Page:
The age of your tyres can be found on the side wall. It?s a coded production date ? for example, in '0702', '07' indicates week 7 and '02' signifies 2002. Until 31st December, 1999, a '<' appeared after the third digit e.g. '8<' for the year of production 1998. If you discover such an old tyre, please change it immediately! Tyres older than six years should be replaced, and this applies to the spare tyre as well.


Research into the Causes of Ageing
Tyre rubber is composed partly of natural substances and is therefore subject to ageing. As a result, the technological properties of tyre materials change over time. Inappropriate storage can accelerate this ageing process. This is why a tyre should only be used in the six years following its production date. Despite anti-ageing additives used by tyre manufacturers, tyre materials are sensitive to environmental influences such as temperature, sunlight, humidity and ozone. Contamination through oil, grease, paint, fuel and similar substances must also be avoided.
Storing your Tyres
It?s very important to look after your unused tyres. Storing them incorrectly can shorten their lifespan considerably. If you would like to find out more about storing your tyres properly, download this PDF document.
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PostPost by: Galwaylotus » Sat Sep 25, 2010 9:32 pm

. . . and for our friends on the other side of the pond:

Should Tires Have an Expiration Date?
As recently shown on ABC news, seemingly "new" tires may have been manufactured many years ago. According to the report, if the tires are six or more years old, they present a hazard and should not be purchased. Old but unused tires may experience tread separation, causing the driver to lose control of the vehicle and possibly crash or rollover. The way to determine the age of the tire is as follows. A four digit number such as 2207 means the tire was manufactured the 22nd week of 2007.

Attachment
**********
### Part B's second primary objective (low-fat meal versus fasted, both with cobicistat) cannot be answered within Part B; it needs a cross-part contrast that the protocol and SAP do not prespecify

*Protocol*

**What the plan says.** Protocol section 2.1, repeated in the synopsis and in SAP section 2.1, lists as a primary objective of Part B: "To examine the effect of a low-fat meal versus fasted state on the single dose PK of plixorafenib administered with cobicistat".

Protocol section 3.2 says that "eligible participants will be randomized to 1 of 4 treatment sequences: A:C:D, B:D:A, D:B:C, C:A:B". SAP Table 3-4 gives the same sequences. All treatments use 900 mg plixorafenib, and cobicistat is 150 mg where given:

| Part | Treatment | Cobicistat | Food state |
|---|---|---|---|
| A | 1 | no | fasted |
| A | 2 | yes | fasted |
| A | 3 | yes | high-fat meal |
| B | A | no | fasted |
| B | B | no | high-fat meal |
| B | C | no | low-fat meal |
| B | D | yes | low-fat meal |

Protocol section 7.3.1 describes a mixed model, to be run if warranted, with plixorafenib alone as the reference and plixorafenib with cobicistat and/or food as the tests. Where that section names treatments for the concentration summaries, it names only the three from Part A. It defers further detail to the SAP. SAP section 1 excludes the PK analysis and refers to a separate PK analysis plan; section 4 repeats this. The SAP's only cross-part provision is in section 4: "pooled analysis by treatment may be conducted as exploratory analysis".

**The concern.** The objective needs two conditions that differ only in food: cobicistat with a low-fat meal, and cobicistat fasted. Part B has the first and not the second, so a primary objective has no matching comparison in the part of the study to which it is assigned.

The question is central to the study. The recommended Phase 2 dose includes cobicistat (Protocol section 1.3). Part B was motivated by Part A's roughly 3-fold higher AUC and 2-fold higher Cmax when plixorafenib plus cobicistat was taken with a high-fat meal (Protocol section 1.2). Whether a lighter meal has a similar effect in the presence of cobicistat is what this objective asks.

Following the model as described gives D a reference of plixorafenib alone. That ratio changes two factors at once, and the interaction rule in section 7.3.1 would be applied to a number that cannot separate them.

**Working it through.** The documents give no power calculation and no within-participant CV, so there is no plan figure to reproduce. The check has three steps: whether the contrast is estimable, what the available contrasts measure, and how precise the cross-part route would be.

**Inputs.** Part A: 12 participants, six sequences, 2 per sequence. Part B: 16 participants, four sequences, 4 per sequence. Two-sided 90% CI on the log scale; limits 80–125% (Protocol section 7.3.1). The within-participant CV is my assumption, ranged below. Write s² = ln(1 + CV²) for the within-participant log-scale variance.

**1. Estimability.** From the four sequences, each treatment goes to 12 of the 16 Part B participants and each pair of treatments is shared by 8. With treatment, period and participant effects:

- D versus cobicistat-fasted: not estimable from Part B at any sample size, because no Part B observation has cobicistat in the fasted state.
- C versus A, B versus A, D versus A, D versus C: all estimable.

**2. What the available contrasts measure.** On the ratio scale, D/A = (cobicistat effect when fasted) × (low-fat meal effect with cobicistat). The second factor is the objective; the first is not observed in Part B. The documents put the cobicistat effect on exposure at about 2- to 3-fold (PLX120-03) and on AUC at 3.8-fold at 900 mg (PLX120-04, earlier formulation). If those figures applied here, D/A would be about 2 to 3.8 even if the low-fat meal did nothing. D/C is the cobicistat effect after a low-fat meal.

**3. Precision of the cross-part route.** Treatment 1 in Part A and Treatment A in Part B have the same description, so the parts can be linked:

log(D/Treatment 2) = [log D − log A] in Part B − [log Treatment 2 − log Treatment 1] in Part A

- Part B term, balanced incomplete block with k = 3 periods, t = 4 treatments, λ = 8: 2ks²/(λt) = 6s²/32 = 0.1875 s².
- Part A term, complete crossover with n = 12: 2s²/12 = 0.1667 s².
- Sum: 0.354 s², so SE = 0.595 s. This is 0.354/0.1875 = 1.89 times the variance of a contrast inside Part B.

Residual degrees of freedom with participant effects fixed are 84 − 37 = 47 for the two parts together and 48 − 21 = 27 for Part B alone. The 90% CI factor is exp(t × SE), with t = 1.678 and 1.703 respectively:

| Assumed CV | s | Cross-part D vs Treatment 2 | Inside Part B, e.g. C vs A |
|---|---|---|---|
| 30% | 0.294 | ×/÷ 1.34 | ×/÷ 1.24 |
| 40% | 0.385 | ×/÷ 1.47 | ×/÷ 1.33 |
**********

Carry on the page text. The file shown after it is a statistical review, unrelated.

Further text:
Tires Degrade Over Time

Tire experts say tires degrade over time. The oils, chemicals, rubber and bonding all start to come apart as time wears on. If a tire is not used, it only speeds up the process, because there are certain chemicals used to protect the tire that are only activated if the tire is in normal use.

"Gradually it's been apparent there was this problem, but the industry nervously looked the other way, because the tire industry is very, very sensitive to anything that involves danger and their products," said Rex Grogan, a tire consultant who formerly worked for British tire maker Dunlop for 33 years.

Grogan supports the time limits set by the British Tyre Industry Council.

Warning Signs Are Not Always Visible

Often, there is no way to determine if there is anything wrong with a tire by simply looking at it. And tires may spend a substantial amount of time in warehouses and distributors before they even reach stores where they are available to consumers.

It's not easy for consumers to determine the age of a tire. It requires the ability to decipher the last three digits of the Department of Transportation number molded into the tire.